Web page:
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Mark Levy shares his childhood memories of Jewish life in Egypt and explains his family’s escape from eruptive violence in Alexandria upon the establishment of the state of Israel. He also recalls his experience in transit camps in Israel in the 1950s and reconnecting with his Kurdish family members. Ultimately having settled in the U.S., Mark emphasizes the importance of the state of Israel and the international character of his heritage.

Mark Levy’s fraternal heritage is Iraqi, though his father grew up in the pre-state Palestine. As an adult, his father moved to Egypt for a reason Mark is uncertain of. He met Mark’s mother in Egypt, whose family hailed from Spain and Turkey. Mark was born in Alexandria, Egypt in 1939 to an extremely close-knit, caring family. He fondly recalls his childhood in Alexandria, the city that was “very cosmopolitan and accepting.” The family was adequately well off to have several Arab maids and send their children to private schools run by Europeans. Mark attended St. Andrew’s all-boys school where all children from diverse backgrounds got along harmoniously. The situation drastically changed, however, upon the establishment of the state of Israel. Riots and violence against Jews erupted starting in 1947, but still, Mark’s family – especially mother – was not fully convinced to leave Egypt yet. Mark had a “vivid memory” of his grandmother’s “fright” which transmitted to her grandchildren.

One night, when Mark was playing with kites with his uncle (who was just six and half years senior), local Arab kids beat up the uncle badly over tangled kites. On another occasion, the Arab doorman at the house saved the family as he lied to a mob that “no Jews live here.” His grandmother started to fear Arab servants and maids at home, and the deteriorating violence against Jews in 1949 finally convinced the family to leave for the state of Israel. Leaving his grandmother and his (brotherly) uncles behind in Egypt, Mark’s immediate family made aliyah after tearful farewell to their home.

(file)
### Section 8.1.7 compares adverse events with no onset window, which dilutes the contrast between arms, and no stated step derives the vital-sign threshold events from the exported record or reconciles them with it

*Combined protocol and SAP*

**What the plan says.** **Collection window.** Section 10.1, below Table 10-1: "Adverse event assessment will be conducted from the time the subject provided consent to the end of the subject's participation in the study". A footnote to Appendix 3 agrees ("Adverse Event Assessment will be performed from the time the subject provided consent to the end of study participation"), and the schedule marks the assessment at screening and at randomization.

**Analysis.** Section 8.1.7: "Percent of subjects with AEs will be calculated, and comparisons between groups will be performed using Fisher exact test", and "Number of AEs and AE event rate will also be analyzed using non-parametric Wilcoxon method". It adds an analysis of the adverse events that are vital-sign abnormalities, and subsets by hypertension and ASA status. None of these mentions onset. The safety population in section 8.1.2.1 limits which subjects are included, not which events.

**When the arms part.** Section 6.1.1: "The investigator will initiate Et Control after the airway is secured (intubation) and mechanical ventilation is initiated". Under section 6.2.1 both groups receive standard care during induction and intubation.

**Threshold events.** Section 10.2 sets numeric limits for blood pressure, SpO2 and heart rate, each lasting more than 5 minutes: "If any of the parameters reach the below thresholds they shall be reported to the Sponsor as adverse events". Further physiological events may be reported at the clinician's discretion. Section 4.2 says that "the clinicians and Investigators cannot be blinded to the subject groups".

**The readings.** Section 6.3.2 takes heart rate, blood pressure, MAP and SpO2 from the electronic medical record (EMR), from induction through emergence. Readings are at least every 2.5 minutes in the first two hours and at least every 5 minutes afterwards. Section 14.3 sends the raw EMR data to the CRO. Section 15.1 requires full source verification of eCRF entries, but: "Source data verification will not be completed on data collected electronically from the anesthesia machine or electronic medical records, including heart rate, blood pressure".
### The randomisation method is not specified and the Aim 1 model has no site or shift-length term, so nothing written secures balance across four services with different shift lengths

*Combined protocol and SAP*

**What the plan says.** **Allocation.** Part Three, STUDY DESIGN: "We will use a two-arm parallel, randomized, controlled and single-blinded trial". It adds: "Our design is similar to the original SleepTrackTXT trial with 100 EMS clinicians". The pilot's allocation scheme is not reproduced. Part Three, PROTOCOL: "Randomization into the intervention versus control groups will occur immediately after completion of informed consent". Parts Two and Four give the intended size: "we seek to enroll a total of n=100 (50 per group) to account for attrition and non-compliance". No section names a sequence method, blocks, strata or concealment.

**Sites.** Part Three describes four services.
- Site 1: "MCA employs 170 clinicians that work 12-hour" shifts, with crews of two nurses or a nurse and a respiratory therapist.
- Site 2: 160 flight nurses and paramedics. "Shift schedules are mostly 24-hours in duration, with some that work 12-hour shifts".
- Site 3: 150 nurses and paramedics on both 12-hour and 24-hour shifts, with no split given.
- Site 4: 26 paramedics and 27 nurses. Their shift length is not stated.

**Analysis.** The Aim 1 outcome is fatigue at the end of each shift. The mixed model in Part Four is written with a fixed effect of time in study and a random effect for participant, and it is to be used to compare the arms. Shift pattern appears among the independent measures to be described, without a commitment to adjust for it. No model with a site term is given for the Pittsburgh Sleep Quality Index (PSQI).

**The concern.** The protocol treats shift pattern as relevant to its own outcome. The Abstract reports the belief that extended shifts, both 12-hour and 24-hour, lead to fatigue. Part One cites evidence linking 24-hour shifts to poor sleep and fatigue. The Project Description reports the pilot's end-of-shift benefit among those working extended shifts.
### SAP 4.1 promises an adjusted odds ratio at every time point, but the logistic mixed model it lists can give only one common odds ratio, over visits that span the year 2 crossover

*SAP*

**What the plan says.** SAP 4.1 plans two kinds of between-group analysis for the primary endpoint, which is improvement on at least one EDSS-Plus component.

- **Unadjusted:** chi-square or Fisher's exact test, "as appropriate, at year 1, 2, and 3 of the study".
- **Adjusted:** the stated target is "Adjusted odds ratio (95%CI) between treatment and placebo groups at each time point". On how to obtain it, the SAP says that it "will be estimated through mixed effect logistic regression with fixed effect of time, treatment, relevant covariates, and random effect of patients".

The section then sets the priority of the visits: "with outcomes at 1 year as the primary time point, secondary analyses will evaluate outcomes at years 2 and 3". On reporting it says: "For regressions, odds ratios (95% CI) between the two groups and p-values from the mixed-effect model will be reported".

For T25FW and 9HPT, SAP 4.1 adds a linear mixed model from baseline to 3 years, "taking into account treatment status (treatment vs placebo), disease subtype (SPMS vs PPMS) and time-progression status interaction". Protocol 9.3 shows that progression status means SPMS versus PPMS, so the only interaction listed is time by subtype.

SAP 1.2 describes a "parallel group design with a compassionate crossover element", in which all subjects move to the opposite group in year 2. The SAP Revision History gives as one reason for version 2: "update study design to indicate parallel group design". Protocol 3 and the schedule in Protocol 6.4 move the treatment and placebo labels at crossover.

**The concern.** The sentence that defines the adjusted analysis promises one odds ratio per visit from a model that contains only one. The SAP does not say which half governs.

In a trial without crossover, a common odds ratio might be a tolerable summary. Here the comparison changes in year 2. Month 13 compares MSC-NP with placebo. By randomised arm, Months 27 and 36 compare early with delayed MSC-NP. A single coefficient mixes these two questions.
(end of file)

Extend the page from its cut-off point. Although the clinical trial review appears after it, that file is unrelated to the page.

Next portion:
While the journey from Alexandria to Marseille to Haifa was an exhausting one, life in Israel was tremendously different from their previously comfortable life in Egypt. The conditions of transit camps were harsh that they did not have running water or electricity. However, the administrations made sure that there were schools for children where Mark learned Hebrew and other subjects. He also recalls that, without any possession, Jews in transit camps could still be happy being “pioneers.” When he was serving the IDF, he developed a close relationship with his fraternal grandmother who still spoke fluent Aramaic. His relationship with his grandmother during this time had great influence on him.

Mark points out that there is a strong tendency that his parents do not want to discuss their past. Strongly identifying himself as a traditional, “dark-skinned” Jew, he reflects on the sense of “displaced” status in Egypt, Israel, as well as in America - which is, in a flip side, highlighting his “international” heritages.

This interview was filmed and donated to "Seeing the Voices" by JIMENA U.S.A. (Jews Indigenous to the Middle East and North Africa)

מרק לוי (באנגלית)

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